Our own American Revolution did away with English monarchy in what became our country, but the government we established took a great deal of inspiration from English Whig politics. In that sense, however radical gaining independence from the English Crown was, our revolution was an American apotheosis of the 1688 Glorious Revolution and a successful repetition of the English Civil War(s) (1642-1651). It was radical, but it wasn't too radical. The French Revolution, though, which drew a good amount of inspiration from our own, was decidedly very radical.
The French Revolution (symbolically begun on July 14, 1789, when the Bastille prison in Paris was stormed by an angry mob) turned the world upside-down. Everything that had previously been regarded as permanent in French society (hereditary privileges and the social/landowning privileges of the Church) was swept aside. This was a turning point in world history; after 1789, there is no going back.
I know that what I've just proposed is a very simple schema of what was a very complex series of historical events; but there is some merit in saying that, without the conspicuous radicality of the French Revolution, there would have been no Marx, no Bolshevik Revolution of 1917, no Sexual Revolution, and (yes) no Black Lives Matter.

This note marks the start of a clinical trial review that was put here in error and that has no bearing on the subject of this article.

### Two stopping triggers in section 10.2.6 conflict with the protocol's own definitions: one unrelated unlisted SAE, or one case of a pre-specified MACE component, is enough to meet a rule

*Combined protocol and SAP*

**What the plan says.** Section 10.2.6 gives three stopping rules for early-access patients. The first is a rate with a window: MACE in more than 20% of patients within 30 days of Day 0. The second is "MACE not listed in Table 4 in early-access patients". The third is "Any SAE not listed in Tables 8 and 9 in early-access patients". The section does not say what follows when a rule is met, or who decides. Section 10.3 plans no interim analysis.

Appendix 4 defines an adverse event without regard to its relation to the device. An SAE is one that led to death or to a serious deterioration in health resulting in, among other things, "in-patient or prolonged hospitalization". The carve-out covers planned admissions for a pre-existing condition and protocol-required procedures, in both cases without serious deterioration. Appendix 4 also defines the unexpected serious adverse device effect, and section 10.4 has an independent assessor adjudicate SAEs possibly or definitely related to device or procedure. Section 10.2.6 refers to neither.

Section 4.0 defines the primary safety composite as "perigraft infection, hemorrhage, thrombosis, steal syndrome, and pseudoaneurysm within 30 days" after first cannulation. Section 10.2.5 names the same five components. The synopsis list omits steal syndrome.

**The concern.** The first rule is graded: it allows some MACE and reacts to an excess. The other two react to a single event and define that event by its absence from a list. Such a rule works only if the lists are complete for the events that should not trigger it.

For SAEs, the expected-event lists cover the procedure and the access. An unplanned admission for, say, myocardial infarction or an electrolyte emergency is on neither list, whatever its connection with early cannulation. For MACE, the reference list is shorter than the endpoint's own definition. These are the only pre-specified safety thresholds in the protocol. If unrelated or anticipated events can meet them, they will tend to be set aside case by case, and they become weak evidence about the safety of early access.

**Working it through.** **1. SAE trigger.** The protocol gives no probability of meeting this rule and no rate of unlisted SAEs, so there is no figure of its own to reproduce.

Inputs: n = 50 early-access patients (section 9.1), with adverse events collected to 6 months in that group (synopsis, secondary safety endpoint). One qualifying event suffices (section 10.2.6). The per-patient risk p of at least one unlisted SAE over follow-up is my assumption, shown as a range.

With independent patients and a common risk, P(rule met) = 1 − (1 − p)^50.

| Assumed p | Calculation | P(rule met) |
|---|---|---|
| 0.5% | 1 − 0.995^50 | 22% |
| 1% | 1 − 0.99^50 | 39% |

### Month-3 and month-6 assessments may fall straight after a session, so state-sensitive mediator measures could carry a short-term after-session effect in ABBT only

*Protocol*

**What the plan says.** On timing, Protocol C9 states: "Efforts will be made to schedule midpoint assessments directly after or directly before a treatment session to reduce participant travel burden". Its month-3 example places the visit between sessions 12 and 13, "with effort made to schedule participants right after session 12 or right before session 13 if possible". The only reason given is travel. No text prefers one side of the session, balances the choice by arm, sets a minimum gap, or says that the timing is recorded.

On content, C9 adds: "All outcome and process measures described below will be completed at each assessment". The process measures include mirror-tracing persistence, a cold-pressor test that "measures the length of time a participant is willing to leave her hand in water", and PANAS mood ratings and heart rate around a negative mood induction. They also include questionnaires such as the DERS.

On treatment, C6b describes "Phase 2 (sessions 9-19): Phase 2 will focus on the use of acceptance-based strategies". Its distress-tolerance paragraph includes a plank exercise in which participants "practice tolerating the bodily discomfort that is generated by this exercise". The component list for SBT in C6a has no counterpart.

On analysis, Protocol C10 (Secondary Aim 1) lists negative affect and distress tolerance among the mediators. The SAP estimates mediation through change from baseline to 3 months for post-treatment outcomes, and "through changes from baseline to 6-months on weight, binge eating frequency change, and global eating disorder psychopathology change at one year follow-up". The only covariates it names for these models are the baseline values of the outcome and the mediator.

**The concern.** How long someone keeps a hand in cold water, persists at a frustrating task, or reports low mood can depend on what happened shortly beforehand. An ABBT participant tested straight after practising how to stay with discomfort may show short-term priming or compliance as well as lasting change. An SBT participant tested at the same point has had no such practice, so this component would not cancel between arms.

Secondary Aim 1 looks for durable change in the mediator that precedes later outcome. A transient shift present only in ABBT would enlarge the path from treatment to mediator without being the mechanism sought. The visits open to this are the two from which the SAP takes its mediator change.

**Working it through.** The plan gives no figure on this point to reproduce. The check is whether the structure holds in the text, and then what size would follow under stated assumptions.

The aims of Black Lives Matter are undoubtedly radical, and they do not pretend not to be. Those who most fervently oppose BLM undoubtedly understand this; they stand for the supremacy of law and order over revolution. I am not entirely sure where I stand; I hate complacency with injustice, yet I do not feel myself qualified to make a definitive judgment about the aims of BLM revolution and the viability and wisdom of revolutions in general. One thing I am certain of, though: anyone who celebrates the American Revolution and recognizes, however vaguely, that it could not but inspire the French Revolution, should not be surprised at BLM and its radicality. Revolution is a Pandora's box, and the energy it releases should not be underestimated by anyone, much less those who profess to know history.